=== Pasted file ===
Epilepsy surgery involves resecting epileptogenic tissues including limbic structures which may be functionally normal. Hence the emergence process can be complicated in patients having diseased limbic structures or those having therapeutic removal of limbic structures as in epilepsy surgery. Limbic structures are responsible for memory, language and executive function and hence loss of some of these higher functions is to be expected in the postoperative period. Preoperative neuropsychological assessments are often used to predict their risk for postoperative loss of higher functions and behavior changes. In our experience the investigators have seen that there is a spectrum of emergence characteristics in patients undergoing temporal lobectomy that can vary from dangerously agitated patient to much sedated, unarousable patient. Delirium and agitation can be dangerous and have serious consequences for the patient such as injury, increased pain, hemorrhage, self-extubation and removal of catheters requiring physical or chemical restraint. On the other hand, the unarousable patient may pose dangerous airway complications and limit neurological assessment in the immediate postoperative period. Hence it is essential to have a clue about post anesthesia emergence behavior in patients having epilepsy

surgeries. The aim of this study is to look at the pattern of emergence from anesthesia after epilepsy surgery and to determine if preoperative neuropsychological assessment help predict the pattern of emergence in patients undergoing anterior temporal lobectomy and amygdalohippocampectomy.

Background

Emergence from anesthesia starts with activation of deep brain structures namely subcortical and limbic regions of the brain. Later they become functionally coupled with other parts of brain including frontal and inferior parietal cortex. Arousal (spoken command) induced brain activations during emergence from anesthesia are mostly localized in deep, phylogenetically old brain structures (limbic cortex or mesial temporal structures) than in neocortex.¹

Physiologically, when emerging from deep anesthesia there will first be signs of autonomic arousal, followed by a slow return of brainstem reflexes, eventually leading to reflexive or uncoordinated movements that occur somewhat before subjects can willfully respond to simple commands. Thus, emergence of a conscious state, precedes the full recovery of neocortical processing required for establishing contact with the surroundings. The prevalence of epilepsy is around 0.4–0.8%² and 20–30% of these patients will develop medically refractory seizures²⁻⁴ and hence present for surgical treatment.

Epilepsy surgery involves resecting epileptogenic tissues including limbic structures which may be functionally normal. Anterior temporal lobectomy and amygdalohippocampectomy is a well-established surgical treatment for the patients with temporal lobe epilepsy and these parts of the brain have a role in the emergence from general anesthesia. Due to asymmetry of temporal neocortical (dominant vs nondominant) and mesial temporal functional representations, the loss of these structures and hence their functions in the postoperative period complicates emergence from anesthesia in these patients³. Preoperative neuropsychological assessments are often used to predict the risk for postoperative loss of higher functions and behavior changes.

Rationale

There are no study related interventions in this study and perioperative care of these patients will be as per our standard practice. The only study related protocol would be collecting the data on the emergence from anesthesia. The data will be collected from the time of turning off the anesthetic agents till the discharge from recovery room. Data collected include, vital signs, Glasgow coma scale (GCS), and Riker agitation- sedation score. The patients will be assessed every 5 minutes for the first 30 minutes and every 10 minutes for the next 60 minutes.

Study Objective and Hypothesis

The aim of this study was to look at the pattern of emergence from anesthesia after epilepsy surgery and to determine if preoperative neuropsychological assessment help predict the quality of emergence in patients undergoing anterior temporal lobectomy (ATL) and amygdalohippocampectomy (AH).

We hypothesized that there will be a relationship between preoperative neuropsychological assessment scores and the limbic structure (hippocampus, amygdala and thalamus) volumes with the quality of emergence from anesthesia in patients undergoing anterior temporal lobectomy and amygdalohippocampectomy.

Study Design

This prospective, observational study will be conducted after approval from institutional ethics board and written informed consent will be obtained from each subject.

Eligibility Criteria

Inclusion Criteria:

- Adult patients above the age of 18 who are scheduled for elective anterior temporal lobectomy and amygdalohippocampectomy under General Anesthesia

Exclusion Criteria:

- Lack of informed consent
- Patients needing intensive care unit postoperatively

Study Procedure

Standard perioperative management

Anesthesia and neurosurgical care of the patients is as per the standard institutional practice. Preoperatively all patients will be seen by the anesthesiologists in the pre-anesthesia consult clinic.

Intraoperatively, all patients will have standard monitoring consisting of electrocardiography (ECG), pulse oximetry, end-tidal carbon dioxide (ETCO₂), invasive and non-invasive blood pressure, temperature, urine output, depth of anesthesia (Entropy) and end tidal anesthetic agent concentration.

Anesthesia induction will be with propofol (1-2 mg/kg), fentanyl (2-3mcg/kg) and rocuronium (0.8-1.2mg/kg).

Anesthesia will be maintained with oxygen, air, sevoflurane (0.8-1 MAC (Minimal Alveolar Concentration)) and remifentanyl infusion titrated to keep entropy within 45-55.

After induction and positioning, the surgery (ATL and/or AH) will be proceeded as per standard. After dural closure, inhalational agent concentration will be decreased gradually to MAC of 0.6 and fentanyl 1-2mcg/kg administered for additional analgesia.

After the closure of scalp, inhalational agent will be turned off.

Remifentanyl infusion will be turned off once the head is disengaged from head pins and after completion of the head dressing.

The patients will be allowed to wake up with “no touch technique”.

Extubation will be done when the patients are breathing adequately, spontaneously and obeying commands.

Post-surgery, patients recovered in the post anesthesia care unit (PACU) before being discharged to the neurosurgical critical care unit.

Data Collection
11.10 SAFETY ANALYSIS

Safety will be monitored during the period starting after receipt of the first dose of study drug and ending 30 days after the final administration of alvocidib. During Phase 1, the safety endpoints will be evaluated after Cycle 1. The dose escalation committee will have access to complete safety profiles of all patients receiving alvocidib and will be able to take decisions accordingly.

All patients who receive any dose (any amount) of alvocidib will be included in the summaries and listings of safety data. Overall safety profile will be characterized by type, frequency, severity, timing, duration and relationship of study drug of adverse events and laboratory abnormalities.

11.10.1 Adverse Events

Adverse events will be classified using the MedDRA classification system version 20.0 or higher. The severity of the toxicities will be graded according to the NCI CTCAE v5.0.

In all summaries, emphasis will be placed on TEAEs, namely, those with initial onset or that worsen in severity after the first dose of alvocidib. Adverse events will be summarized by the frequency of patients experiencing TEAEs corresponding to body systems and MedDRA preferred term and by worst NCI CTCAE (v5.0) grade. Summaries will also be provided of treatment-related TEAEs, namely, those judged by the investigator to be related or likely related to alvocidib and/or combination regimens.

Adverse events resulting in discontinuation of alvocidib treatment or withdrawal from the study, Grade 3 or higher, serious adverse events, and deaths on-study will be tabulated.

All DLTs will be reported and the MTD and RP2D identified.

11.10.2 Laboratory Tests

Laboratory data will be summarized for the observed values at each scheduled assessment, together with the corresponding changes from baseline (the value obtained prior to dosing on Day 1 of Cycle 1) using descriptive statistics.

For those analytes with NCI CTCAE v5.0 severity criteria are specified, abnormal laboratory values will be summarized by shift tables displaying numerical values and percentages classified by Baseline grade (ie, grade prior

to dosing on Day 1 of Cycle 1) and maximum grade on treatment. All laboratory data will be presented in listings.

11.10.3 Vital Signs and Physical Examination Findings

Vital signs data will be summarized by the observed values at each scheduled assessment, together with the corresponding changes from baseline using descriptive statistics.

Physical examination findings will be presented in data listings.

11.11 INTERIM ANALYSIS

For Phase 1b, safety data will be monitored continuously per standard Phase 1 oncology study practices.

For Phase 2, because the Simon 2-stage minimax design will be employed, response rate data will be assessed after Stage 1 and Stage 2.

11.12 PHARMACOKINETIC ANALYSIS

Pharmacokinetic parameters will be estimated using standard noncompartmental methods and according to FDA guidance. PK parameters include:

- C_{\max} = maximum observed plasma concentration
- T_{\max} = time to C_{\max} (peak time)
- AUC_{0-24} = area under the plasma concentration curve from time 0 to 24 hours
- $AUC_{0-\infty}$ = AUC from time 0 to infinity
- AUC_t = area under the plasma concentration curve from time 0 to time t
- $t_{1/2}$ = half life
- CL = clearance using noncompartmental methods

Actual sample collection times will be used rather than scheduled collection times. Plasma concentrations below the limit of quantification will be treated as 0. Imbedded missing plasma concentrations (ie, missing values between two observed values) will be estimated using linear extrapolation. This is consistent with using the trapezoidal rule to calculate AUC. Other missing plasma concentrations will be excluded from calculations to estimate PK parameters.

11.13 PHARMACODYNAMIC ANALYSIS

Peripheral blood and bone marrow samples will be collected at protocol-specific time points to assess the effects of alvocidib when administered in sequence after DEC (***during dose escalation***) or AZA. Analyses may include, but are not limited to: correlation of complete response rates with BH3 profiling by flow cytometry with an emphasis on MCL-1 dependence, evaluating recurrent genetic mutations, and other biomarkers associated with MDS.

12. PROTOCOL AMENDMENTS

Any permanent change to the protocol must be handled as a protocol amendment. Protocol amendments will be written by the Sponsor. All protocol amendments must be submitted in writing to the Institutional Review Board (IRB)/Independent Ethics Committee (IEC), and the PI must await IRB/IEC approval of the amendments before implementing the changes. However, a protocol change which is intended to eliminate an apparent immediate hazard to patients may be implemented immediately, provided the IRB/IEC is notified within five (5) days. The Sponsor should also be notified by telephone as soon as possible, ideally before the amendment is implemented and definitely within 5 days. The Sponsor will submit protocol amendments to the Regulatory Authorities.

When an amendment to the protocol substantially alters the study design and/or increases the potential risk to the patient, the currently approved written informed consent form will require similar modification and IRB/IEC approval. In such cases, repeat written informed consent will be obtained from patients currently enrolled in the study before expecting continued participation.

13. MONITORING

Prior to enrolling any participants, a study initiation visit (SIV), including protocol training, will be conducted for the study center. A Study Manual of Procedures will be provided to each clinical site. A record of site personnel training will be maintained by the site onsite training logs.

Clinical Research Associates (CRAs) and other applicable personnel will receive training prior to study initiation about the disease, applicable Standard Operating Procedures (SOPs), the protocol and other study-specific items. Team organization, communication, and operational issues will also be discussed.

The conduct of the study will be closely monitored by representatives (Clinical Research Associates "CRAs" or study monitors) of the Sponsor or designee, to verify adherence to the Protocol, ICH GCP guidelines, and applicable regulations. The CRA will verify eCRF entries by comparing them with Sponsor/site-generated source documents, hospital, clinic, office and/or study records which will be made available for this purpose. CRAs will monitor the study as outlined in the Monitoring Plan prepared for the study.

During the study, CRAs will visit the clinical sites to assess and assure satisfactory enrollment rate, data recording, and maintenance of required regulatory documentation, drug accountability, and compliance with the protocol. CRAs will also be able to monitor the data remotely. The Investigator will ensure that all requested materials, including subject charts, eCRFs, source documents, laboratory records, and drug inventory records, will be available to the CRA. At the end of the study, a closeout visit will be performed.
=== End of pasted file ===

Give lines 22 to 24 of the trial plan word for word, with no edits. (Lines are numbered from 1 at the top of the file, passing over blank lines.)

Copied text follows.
Anesthesia and neurosurgical care of the patients is as per the standard institutional practice. Preoperatively all patients will be seen by the anesthesiologists in the pre-anesthesia consult clinic.

Intraoperatively, all patients will have standard monitoring consisting of electrocardiography (ECG), pulse oximetry, end-tidal carbon dioxide (ETCO₂), invasive and non-invasive blood pressure, temperature, urine output, depth of anesthesia (Entropy) and end tidal anesthetic agent concentration.

Anesthesia induction will be with propofol (1-2 mg/kg), fentanyl (2-3mcg/kg) and rocuronium (0.8-1.2mg/kg).